(Reminder: Every DSC-capable VHF radio should be connected to a GPS and have a unique 9 digit MMSI number programmed into it.  An MMSI is like a telephone number for radio digital calls (DSC).  Every DSC radio has a directory to enter the MMSI numbers for boats that are called frequently, and a separate directory for group MMSI numbers. For information on obtaining your own MMSI, go to

 http://www.navcen.uscg.gov/?pageName=mtMmsi)

One does not need to change your MMSI or a separate license to use group MMSI calling.  Group calls allow radio calling to all members of a group that have the group MMSI call entered into their radios ' group directories.
Please enter the OCC Group MMSI into your VHF radio 's group MMSI directory.  This will allow one DSC call to go to all OCC members in an area limited to VHF radio range of about 25 miles.  

Boat-to-boat VHF DSC calling creates significant day-to-day benefits.    

1. VHF radios can be left on 24/7 with volume turned down.   The radio and not the crew is doing the work of listening for all general and emergency DSC calls.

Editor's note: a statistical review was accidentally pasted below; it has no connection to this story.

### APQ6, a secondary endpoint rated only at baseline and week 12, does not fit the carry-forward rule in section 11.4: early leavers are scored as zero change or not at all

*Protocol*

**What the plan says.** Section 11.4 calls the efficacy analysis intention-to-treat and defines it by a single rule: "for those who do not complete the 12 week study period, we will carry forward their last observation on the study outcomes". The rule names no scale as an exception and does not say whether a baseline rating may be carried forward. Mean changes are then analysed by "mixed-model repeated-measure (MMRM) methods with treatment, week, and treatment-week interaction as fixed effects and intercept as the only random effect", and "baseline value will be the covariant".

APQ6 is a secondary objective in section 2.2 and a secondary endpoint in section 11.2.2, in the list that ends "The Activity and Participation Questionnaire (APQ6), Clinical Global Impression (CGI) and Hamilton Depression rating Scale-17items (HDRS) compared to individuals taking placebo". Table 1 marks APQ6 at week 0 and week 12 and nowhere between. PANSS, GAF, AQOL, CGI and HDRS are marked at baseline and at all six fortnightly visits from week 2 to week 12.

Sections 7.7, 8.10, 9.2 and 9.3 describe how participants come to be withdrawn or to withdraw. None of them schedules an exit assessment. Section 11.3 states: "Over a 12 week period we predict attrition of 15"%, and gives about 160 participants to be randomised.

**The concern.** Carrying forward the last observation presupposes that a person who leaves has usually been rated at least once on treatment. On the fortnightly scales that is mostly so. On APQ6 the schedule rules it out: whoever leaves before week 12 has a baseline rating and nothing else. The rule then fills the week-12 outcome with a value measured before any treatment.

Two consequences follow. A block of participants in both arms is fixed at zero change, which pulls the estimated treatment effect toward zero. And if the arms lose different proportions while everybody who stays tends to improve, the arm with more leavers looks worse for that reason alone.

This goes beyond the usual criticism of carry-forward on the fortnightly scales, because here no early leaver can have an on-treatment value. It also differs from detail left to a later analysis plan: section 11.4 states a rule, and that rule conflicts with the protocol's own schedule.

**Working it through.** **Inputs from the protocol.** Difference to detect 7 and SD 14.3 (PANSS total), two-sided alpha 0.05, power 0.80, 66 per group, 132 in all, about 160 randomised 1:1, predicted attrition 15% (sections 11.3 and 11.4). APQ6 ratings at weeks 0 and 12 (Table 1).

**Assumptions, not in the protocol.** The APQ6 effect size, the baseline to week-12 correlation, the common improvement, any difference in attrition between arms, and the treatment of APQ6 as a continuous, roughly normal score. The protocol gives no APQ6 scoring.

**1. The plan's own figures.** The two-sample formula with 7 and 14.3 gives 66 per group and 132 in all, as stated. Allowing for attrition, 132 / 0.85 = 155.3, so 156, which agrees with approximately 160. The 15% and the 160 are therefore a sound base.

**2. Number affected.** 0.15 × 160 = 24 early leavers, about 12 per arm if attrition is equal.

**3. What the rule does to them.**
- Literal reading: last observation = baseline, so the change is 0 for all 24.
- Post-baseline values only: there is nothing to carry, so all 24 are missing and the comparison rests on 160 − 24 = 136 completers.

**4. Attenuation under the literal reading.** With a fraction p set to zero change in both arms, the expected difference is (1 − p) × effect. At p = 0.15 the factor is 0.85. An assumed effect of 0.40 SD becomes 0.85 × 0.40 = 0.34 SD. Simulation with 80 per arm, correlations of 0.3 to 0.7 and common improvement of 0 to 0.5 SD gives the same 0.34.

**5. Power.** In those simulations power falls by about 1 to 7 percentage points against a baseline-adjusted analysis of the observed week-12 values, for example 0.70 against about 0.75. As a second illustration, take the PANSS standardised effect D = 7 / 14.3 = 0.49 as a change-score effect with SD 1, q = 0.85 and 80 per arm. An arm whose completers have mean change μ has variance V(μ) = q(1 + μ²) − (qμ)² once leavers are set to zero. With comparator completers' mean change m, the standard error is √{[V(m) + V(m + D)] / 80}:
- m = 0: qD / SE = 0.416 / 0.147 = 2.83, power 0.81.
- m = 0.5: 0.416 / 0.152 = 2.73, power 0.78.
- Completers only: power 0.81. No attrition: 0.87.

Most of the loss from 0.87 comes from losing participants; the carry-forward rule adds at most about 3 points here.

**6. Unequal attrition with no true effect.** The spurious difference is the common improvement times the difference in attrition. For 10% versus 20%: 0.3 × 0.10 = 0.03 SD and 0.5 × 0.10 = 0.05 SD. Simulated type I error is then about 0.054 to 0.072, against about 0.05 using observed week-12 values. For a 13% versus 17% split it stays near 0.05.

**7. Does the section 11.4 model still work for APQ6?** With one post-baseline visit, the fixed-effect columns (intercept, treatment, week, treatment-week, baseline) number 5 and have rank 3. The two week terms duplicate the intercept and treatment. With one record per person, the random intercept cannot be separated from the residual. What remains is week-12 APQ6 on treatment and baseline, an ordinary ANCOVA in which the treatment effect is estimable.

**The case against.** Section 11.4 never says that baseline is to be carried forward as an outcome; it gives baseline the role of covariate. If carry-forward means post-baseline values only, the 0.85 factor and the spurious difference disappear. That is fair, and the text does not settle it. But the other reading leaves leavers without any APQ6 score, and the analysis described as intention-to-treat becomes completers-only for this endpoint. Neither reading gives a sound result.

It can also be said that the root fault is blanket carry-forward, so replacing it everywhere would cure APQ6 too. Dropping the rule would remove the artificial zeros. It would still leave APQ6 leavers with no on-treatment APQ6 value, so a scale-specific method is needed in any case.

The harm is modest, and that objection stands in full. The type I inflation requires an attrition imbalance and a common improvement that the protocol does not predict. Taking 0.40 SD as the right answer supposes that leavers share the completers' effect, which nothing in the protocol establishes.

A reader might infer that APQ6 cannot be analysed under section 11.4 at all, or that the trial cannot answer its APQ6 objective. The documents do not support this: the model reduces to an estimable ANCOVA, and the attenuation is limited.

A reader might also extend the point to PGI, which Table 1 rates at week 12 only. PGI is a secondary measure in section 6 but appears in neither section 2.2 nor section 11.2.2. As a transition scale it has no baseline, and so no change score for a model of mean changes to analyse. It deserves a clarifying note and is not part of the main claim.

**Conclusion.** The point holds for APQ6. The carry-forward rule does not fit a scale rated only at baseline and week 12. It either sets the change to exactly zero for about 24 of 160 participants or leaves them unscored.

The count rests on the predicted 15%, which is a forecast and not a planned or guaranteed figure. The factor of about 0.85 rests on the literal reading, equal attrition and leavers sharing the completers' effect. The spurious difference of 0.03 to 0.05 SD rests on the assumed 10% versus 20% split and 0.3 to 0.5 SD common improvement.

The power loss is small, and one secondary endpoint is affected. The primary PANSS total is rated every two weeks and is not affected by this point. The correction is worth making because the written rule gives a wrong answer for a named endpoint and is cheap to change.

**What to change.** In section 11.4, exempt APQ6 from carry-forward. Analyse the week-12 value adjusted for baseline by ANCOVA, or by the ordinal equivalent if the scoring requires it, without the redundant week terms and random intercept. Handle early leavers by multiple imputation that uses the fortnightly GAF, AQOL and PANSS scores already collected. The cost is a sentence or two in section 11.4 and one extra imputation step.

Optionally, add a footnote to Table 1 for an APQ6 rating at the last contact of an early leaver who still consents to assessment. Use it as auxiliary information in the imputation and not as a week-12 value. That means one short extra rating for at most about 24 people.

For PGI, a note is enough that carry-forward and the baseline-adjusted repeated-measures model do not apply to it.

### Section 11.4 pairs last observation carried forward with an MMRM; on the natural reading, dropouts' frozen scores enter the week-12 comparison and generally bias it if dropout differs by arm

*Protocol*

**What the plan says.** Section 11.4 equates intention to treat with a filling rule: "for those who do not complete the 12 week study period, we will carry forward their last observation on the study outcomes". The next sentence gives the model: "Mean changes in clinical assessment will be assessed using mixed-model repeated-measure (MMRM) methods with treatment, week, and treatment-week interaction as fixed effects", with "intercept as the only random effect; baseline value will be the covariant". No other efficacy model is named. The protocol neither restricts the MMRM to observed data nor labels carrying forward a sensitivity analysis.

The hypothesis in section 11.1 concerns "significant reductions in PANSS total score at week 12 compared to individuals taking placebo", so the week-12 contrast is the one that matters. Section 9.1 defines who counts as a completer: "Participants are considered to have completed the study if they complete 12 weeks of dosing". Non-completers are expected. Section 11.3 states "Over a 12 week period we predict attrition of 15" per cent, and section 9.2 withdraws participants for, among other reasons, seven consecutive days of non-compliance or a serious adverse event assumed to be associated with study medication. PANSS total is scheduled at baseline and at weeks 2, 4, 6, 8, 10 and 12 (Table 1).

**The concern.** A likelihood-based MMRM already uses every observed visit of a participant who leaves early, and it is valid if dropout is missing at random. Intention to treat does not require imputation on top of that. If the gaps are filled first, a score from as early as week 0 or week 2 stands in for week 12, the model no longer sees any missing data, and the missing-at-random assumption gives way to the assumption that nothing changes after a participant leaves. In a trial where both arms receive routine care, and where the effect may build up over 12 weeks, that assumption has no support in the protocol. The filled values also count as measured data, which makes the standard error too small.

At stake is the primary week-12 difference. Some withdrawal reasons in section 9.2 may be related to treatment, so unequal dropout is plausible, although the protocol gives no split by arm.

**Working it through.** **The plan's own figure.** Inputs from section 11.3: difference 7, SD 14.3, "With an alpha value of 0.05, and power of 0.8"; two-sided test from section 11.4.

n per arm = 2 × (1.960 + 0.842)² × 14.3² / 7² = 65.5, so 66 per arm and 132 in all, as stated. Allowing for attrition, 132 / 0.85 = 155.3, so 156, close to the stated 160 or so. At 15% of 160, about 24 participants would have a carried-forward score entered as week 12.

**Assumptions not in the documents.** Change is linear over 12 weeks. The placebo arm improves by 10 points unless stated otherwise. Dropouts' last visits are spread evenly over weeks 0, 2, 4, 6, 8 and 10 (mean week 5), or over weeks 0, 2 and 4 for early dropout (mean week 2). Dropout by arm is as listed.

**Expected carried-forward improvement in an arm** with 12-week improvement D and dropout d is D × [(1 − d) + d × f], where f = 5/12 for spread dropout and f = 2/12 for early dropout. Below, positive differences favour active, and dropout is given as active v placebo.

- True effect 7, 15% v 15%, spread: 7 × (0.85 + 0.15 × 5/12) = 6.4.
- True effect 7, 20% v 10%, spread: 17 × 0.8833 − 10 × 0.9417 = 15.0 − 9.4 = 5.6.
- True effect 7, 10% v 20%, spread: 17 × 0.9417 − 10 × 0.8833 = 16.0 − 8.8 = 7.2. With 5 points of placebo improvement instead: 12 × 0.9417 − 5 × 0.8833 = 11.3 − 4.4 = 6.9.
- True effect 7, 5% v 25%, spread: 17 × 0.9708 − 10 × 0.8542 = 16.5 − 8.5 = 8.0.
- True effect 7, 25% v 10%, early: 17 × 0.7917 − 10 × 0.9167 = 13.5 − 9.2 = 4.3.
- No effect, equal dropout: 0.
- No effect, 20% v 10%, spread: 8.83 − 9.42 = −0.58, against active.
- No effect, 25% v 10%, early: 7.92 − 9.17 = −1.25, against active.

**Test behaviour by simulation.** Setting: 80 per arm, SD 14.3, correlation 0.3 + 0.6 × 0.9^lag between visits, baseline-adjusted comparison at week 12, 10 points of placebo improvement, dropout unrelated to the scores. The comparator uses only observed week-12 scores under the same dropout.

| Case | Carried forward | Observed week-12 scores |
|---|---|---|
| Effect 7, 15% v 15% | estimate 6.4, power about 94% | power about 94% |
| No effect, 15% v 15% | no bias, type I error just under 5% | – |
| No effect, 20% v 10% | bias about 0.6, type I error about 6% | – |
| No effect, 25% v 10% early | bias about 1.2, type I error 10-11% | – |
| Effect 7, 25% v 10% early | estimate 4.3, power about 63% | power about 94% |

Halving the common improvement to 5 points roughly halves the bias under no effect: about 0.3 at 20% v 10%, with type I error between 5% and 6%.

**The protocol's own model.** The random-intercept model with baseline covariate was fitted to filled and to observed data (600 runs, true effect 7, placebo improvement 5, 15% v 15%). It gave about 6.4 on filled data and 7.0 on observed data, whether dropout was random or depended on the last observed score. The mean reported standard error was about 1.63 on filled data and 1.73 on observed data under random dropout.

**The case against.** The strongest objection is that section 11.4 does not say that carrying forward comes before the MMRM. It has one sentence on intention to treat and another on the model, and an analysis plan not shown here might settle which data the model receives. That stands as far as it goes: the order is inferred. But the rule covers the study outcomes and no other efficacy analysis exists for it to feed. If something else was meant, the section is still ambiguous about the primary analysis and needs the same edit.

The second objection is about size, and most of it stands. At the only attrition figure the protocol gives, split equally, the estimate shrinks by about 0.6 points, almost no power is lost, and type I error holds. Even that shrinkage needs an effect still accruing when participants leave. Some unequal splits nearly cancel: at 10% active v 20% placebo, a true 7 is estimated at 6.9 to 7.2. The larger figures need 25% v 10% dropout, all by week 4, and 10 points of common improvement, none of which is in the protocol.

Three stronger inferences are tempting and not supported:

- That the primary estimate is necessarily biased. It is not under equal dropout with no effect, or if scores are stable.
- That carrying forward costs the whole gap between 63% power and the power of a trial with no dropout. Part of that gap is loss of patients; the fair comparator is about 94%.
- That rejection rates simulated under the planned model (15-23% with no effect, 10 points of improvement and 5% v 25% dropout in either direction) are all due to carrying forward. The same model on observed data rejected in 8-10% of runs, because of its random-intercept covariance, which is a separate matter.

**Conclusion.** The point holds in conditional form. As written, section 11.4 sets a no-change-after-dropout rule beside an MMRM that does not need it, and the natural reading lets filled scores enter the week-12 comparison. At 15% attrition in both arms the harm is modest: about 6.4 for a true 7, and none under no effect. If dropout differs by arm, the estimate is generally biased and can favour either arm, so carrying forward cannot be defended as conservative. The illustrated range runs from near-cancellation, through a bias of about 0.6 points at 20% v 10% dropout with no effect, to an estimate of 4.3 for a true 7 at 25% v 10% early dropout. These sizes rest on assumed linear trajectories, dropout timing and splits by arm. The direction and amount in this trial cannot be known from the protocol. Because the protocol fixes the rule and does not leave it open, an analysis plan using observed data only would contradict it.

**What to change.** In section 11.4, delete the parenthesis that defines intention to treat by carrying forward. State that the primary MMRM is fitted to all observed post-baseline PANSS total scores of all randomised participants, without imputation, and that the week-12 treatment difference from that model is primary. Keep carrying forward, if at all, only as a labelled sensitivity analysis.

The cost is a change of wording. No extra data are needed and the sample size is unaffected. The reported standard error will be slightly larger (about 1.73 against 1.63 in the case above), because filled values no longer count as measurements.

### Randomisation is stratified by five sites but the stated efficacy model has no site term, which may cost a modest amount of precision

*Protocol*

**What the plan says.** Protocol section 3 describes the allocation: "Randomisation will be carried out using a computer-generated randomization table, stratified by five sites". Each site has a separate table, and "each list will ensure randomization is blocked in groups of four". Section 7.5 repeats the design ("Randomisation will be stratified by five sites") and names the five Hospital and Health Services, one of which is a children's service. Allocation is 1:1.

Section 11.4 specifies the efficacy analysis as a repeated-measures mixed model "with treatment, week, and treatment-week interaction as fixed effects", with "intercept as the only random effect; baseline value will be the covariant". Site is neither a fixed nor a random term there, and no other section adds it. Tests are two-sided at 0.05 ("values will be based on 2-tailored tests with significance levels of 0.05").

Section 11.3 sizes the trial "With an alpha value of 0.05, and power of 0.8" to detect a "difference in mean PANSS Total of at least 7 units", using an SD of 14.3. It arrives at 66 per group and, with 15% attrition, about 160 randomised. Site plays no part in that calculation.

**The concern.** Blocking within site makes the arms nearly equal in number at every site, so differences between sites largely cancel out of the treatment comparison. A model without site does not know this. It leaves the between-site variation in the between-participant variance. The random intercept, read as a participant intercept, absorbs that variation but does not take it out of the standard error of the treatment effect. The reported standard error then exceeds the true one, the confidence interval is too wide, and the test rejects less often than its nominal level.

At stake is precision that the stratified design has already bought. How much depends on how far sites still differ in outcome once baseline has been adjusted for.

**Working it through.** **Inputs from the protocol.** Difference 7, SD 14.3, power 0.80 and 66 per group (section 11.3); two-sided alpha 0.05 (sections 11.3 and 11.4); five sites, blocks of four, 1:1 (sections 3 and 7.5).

2. Using a group MMSI, yachts traveling together can provide quick mutual support, coordinate a cruise, or get advice about weather, anchorages, sailing conditions, technical problem etc.   This semi-private multi-party conference call is a perfect solution for a OCC cruise.   This allows allow quick, nearby support, advice or assistance from other cruisers, before it becomes an emergency.  The advantage of this on a cruise is that a group call to every OCC boat rings on every OCC boat on the cruise within VHF range and switch everyone 's radio, when acknowledged, to a group working frequency. 

3. We might consider making a daily time (1700 local) for all OCC boats to turn on their VHF radios to initiate or respond to a group call.  We could call it something like the Daily OCC Communications Hour where members can voluntarily chat, coordinate rendezvous points, exchange cruising and navigation info, help each other or just listen to the conversation.